Misinformation about South Australia’s Indigenous voice to parliament spreads online

<span>Kyam Maher, SA attorney general: ‘There’s nothing at all to fear with the SA First Nations voice to parliament.’</span><span>Photograph: Matt Turner/AAP</span>
Kyam Maher, SA attorney general: ‘There’s nothing at all to fear with the SA First Nations voice to parliament.’Photograph: Matt Turner/AAP

Misinformation about South Australia’s voice to parliament is spreading online and factcheckers say the claims are false and echo those spread before last year’s federal voice referendum.

The state’s voice has been legislated and elections will be held on 16 March.

RMIT CrossCheck, an online verification service, said one of the dominant narratives that “marred” the federal voice was that it would be “racially divisive”. That claim has now resurfaced, along with false claims the voice was set up in “secret”.

CrossCheck said that a claim the election is “race based” echoes “a dominating narrative circulating in the year ahead of the 2023 federal voice, arguing that the proposal would grant Indigenous Australians ‘special rights’ and that since it would only serve one group of people, it is ‘racist’ by design”.

Related: Australian states to push ahead with voice and treaty processes in absence of federal body

Multiple posts claim, wrongly, that the state government is forcing a voice on SA despite the no vote getting a majority at the election – the state voice was not put to a referendum and is markedly different from the federal version.

“Some social media users appeared to be confusing the SA voice and the upcoming election with last year’s federal voice,” the factcheckers said.

The attorney general, Kyam Maher, said it was a “very different proposition”.

“The referendum was about changing the federal constitution, which we do very rarely,” he said.

“What we have is a legislated voice to parliament that will have Aboriginal and Torres Strait Islander people elected by members of their own communities to give advice to government to help them make decisions.”

CrossCheck pointed to United Australia, a Facebook page that declares it has no affiliation with Clive Palmer (who founded the United Australia party).

United Australia wrongly claimed in a post that the SA voice was treasonous and would be “invalid” under the constitution.

It also claimed that “they want us to eat the bugs” because they contain chitin that “cannot be processed by our gut” but instead fuels cancers, parasites and fungi. That claim is part of a conspiracy theory that the elites will feast on real food while forcing the rest of humanity to live off bugs. US broadcaster National Public Radio said the theory was “framed as a matter of individual freedom and government control”.

Related: Inside the voice campaigns: how muddled messages and voter confusion led to a crushing defeat

CrossCheck also singles out Mark Aldridge, who has unsuccessfully run at federal and state elections as an independent and One Nation candidate, for claiming it would give Aboriginal people a “one up”, and that it “seems to be a secret election”, along with multiple other claims CrossCheck said are misleading.

Aldridge made the claims in an interview with Voice of Freedom’s Carl Liebold, part of the freedom movement, which comprises a grab bag of anti-vaccination, anti-lockdown and anti-government activists including sovereign citizens.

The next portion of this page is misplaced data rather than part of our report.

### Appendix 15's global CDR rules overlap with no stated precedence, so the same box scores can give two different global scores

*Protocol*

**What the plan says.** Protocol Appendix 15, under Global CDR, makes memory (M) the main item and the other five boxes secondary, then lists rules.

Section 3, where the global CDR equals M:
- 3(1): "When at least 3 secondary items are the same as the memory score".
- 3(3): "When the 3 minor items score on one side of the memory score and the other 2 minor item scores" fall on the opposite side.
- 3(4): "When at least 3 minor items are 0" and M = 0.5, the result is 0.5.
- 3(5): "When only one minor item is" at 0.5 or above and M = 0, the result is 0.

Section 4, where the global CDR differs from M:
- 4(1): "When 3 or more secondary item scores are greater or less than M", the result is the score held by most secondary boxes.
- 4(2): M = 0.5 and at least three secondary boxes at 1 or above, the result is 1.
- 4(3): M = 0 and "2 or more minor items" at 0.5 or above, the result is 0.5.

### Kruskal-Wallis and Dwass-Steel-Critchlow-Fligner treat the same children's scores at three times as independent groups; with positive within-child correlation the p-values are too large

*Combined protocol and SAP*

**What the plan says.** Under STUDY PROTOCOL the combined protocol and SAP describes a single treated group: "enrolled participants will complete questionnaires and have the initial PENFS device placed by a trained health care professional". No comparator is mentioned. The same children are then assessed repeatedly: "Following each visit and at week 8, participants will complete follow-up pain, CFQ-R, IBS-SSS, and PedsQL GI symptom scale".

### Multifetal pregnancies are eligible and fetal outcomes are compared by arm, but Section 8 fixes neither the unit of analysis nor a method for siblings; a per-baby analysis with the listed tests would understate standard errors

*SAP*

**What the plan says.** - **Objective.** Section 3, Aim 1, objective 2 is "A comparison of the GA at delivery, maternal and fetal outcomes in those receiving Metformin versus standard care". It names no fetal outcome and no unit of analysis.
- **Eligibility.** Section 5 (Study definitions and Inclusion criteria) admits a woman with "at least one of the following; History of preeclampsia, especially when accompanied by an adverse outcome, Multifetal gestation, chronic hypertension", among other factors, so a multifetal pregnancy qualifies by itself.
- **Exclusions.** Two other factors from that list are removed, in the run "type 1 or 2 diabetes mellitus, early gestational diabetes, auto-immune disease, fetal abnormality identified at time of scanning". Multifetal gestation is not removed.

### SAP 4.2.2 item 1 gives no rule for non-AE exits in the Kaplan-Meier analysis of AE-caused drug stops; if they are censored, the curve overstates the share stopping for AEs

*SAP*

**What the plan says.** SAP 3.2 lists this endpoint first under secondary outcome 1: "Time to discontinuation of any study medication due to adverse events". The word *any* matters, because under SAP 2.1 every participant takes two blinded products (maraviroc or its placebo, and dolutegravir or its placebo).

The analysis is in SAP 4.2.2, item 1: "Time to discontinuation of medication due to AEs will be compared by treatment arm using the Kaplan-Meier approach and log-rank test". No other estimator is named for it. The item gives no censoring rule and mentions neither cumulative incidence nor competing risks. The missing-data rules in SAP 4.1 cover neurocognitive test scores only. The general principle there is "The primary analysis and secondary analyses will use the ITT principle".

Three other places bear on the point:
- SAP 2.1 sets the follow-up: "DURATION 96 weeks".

Aldridge also said the voice could be expanded in the future so that “any legislation, any bill … any spending, anything passed through parliament, must by the way of this legislation, must go before the voice or the black parliament before it can proceed through or be agreed or passed”.

Some no campaigners in the lead-up to the federal election falsely claimed the voice would have veto powers.

“There’s nothing at all to fear with the SA First Nations voice to parliament,” Maher said.

“It’s an advisory body and at the end of the day the government will still make decisions.

“The government will decide what laws to pass and what money to spend, but this advisory body will give advice to government to help us make better decisions.”

Aldridge conceded the voice would not have any veto powers but said: “I’m all for Aboriginal people getting a voice but I’m not sure that having a quasi-black parliament is a good idea.”

Under the state legislation, First Nations communities will vote to elect two levels of representatives, a local voice and a state voice.

Voters will choose seven elected members in six regions (except the region which includes Adelaide, which will have 11 representatives) for the local voices.

Two representatives from each region – making a total of 12 representatives – will form the state voice, which will engage with the parliament, ministers and the government.

Maher said Labor’s “very first commitment” in opposition in 2019 was to the voice, that the premier, Peter Malinauskas, spoke about it at the opening of many of his speeches, and that the dedicated two-month consultation with Aboriginal individuals and communities was “the most significant” they had ever had. About 5,000 people attended a special Sunday sitting of parliament to see the legislation passed.

Aldridge, who is also the former director of the Australian Federation party, said some of his other concerns had been allayed as he found out more about the voice, but that he believed people would falsely claim Aboriginality in order to vote, and that he still thought there had not been enough consultation.